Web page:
Although NIDA’s annual Monitoring the Future survey shows that daily marijuana use in teens is mostly steady, the survey also shows that as cigarette smoking rates drop, daily marijuana smoking has become generally more common than daily cigarette smoking among teens. By the time they graduate high school, about 45 percent of teens have tried marijuana at least once in their lifetime, a rate that has remained relatively steady for the past two decades. The survey also reports that high school seniors in states with medical marijuana laws are more likely to have vaped marijuana and consumed marijuana edibles than their counterparts in states without such laws.
Additionally, the number of teens who think marijuana use is harmful is declining. This is concerning because there is growing scientific evidence that heavy, regular use of marijuana that begins during the teen years can interfere with aspects of functioning and well-being.
Survey results show that we still have a long way to go in our efforts to prevent teen marijuana use and avoid the toll it can take on a young person’s life. NIDA recognizes that parents have an important role in this effort and can strongly influence their children’s attitudes and behaviors. However, the subject of marijuana use has become increasingly difficult to discuss—in part because of the mixed messages being sent by the passage of medical marijuana laws and legalization of marijuana in some states. In addition, many parents may have used marijuana when they were younger, which could make it more challenging to discuss openly or set rules about its use.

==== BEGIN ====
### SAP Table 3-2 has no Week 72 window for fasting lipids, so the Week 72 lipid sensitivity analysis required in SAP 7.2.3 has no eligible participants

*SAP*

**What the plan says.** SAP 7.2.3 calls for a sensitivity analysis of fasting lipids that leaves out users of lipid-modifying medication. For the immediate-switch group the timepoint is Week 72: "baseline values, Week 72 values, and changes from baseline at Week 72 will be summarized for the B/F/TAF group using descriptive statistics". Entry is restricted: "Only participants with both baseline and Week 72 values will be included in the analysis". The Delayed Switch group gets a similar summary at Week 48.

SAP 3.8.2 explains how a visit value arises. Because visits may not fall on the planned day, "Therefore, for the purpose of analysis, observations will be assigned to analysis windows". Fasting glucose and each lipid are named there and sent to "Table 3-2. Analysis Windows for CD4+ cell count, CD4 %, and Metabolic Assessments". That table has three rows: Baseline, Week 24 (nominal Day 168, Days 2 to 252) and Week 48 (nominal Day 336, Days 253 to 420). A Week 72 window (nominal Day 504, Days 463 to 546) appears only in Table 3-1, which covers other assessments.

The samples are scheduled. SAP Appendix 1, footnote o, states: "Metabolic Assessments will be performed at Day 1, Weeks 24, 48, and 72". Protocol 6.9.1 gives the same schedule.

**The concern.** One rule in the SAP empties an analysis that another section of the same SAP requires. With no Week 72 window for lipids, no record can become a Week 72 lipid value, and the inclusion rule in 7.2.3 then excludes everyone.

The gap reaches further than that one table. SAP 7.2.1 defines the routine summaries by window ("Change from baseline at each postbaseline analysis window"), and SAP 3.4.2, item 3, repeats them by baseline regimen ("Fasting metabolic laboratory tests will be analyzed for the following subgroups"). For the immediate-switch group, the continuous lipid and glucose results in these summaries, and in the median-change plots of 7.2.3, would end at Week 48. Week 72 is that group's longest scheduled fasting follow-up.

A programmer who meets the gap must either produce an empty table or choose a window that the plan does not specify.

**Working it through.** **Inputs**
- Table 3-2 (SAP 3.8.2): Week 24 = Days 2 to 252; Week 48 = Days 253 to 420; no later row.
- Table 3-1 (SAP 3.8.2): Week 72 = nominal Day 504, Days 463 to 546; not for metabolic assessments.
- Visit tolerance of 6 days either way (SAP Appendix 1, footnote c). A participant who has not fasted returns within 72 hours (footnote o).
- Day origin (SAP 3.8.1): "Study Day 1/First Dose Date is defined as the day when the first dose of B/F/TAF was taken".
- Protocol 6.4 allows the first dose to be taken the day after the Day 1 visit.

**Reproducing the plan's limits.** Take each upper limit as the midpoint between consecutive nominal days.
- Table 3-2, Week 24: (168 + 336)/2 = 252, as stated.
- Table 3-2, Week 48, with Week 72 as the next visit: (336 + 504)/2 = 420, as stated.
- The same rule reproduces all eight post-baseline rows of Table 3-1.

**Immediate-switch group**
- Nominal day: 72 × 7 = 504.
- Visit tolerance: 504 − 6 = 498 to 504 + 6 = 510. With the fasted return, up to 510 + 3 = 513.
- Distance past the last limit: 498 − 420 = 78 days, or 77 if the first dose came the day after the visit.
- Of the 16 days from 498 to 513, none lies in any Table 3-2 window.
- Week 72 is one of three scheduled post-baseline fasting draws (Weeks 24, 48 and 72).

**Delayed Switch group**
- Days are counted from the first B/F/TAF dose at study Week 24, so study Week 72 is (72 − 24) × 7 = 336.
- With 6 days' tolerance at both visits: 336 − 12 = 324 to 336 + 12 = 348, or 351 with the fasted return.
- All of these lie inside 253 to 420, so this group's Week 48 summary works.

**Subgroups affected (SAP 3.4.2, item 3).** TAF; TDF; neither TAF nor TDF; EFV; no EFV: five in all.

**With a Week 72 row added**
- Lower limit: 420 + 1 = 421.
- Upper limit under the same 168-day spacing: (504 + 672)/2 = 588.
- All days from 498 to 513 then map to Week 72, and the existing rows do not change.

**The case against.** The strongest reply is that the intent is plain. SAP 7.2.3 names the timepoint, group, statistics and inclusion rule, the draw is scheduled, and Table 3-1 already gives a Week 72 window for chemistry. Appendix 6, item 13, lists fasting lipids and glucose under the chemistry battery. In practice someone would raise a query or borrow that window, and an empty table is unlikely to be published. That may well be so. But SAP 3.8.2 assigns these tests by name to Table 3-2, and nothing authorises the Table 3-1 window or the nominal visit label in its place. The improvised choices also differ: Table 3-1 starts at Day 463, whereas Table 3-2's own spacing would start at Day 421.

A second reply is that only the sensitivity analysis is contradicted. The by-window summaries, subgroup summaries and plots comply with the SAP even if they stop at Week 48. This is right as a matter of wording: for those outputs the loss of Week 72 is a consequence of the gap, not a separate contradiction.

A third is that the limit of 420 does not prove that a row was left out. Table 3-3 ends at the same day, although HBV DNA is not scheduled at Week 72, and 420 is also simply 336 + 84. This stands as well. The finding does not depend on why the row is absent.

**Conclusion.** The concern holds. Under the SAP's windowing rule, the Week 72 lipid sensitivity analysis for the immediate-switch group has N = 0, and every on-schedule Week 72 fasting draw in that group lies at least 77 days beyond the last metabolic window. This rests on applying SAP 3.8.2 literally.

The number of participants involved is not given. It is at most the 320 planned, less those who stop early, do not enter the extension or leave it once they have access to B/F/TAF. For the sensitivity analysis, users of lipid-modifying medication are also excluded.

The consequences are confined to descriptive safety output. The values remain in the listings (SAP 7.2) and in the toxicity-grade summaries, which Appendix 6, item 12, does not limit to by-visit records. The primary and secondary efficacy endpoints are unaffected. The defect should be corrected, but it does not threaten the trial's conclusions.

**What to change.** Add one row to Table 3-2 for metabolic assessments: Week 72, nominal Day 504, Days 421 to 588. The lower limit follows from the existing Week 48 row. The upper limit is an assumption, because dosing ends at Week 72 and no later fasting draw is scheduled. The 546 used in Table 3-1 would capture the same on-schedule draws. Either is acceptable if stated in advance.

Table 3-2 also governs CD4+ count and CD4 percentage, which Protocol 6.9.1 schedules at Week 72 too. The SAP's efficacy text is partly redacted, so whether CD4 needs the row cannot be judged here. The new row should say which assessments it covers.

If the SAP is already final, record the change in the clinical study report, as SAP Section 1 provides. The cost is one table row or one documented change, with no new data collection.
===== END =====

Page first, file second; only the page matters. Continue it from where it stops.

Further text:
Talking to our children about drug use isn't always easy, but it is crucial. We are pleased to offer this short guide to review with your children. We have a similar booklet, called Marijuana: Facts for Teens, that you can also share. Sometimes, just beginning the conversation is the hardest part. I hope these booklets can help.
Nora D. Volkow, M.D.
National Institute on Drug Abuse